In 2030, every enterprise will be a technology organisation and as such, businesses need to start thinking today about how to future-proof their infrastructure and workforce. Emerging technologies, such as artificial intelligence, augmented reality, virtual reality, robotics, the Internet of Things, cloud computing, will recast our relationship with machines—creating deeper, more immersive partnerships. That’s not all. Humans will serve as digital conductors and the way we conduct business, discover talent and learn will be radically different.
Sounds futuristic, but these are the findings of a report published by Dell Technologies. The research, led by the Institute for the Future (IFTF) alongside 20 technology, academic and business experts from across the globe, looks at how emerging technologies such as artificial intelligence, robotics, virtual reality, augmented reality and cloud computing, will transform our lives and how we will work over the next decade. The report, titled ‘The Next Era of Human-Machine Partnerships’ also offers insight on how consumers and businesses can prepare for a society in flux. “With technology fundamentally changing the way we are able to connect and collaborate, it’s important to understand how and where this relationship could go,” said Alok Ohrie, President and managing director, India Commercial, Dell EMC.
The report forecasts that emerging technologies, supported by massive advancements in software, big data and processing power, will reshape lives. Society will enter a new phase in its relationship with machines, which will be characterised by:
• Even greater efficiency and possibility than ever before, helping humans transcend our limitations;
nHumans as “digital conductors” in which technology will work as an extension of people, helping to better direct and manage daily activities;
• Work chasing people, in which by using advanced data-driven matchmaking technologies, organisations can find and employ talent from across the world;
• People learning “in the moment,” as the pace of change will be so rapid that new industries will be created and new skills will be required to survive.
Dell Technologies commissioned the study to help companies navigate an uncertain world and prepare for the future. Today, digital disruption is ruthlessly redrawing industries. For the first time in modern history, global leaders can’t predict how their industry will fare further down the line. According to Dell’s Digital Transformation Index, 61% of business leaders in Asia Pacific and Japan have experienced significant disruption to their industries as a result of digital technologies. And more than half of businesses believe there’s a possibility their company will become obsolete within the next three to five years.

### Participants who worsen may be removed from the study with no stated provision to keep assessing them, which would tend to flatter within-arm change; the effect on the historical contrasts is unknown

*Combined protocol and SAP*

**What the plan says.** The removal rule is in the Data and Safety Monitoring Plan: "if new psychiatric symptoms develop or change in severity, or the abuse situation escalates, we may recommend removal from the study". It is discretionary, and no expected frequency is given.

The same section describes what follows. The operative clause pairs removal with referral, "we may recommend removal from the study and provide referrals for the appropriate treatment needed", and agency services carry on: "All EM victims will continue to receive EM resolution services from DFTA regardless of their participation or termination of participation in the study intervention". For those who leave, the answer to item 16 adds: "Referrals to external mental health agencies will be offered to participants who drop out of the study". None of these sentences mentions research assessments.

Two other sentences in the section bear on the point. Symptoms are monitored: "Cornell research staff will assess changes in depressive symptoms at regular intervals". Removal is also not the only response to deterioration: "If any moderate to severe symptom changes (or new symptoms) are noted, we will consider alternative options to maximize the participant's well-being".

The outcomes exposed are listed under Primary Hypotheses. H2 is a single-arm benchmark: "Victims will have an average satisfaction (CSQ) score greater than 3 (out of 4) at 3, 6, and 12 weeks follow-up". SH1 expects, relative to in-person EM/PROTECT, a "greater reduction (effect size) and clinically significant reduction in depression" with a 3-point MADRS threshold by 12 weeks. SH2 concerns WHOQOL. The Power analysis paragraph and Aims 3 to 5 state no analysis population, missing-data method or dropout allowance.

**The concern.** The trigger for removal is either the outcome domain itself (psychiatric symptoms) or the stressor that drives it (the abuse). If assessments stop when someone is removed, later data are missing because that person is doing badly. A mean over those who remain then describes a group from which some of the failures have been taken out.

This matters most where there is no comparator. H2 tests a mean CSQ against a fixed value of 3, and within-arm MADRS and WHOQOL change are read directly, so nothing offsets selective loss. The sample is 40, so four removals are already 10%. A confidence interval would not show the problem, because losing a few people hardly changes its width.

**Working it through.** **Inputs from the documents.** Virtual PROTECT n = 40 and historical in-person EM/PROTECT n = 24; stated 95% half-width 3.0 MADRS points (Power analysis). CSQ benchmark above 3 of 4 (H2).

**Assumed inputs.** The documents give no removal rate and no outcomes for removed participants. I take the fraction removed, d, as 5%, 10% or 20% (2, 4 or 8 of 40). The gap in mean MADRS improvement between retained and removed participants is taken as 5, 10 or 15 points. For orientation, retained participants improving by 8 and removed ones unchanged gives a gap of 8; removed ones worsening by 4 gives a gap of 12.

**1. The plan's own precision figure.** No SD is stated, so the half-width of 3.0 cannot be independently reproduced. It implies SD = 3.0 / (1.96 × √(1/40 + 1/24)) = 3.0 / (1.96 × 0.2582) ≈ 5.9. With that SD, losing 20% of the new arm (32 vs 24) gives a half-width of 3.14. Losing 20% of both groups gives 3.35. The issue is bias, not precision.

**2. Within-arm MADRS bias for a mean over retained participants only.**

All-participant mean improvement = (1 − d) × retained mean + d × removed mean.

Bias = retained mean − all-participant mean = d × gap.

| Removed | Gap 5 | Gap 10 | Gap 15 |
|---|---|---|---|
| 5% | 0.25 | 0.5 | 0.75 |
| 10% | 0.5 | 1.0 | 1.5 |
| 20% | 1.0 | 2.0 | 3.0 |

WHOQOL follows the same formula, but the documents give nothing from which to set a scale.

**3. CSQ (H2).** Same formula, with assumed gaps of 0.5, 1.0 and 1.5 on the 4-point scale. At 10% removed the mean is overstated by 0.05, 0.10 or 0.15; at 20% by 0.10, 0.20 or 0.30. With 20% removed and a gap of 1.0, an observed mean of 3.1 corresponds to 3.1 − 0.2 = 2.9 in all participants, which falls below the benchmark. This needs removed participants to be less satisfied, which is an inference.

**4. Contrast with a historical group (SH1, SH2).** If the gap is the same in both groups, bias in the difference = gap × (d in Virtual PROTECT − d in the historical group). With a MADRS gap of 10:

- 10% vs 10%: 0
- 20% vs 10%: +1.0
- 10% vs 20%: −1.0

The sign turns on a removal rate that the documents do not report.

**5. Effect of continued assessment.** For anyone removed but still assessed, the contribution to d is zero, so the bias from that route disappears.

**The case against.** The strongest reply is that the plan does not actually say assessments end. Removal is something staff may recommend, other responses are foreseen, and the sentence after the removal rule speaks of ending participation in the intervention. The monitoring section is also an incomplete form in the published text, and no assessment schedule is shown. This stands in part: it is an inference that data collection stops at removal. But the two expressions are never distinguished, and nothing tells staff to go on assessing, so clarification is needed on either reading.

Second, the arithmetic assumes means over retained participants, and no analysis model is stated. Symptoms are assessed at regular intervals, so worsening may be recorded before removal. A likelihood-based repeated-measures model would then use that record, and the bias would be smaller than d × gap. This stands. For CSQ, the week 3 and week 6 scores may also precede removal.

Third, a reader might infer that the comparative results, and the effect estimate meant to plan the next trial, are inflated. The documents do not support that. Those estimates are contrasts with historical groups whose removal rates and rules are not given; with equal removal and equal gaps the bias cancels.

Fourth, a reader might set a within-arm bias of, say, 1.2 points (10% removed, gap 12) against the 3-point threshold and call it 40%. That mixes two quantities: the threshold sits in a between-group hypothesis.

“We have been exposed to two extreme perspectives about machines and the future: the anxiety-driven issue of technological unemployment or the over optimistic view that technology will cure all our social and environmental ills,” said Rachel Maguire, research director, Institute for the Future. “Instead we need to focus on what the new relationship between technology and people could look like and how we can prepare accordingly. If we engage in the hard work of empowering human-machine partnerships to succeed, their impact on society will enrich us all.”
Other report highlights include:
• In 2030, humans’ reliance on technology will evolve into a true partnership with humans, bringing skills such as creativity, passion and an entrepreneurial mindset. This will align with the machines’ ability to bring speed, automation and efficiencies, and the resulting productivity will allow for new opportunities within industries and roles.
• By 2030 personalised, integrated artificial intelligence (AI) assistants will go well beyond what assistants can do now. They’ll take care of us in predictive and automated ways.
• Technology won’t necessarily replace workers, but the process of finding work will change. Work will cease to be a place but a series of tasks. Machine learning technologies will make individuals’ skills and competencies searchable, and organisations will pursue the best talent for discrete tasks.
• An estimated 85% of jobs in 2030 haven’t been invented yet. The pace of change will be so rapid that people will learn “in-the-moment” using new technologies such as augmented reality and virtual reality. The ability to gain new knowledge will be more valuable than the knowledge itself.
“Thanks to machine learning, we are entering a new era, full of fresh possibilities for mankind. If you imagine this partnership (between humans and machines) transforming the world which is more intuitive to our needs, it’s possible to imagine a future in which machines become extensions of ourselves,” said Ohrie.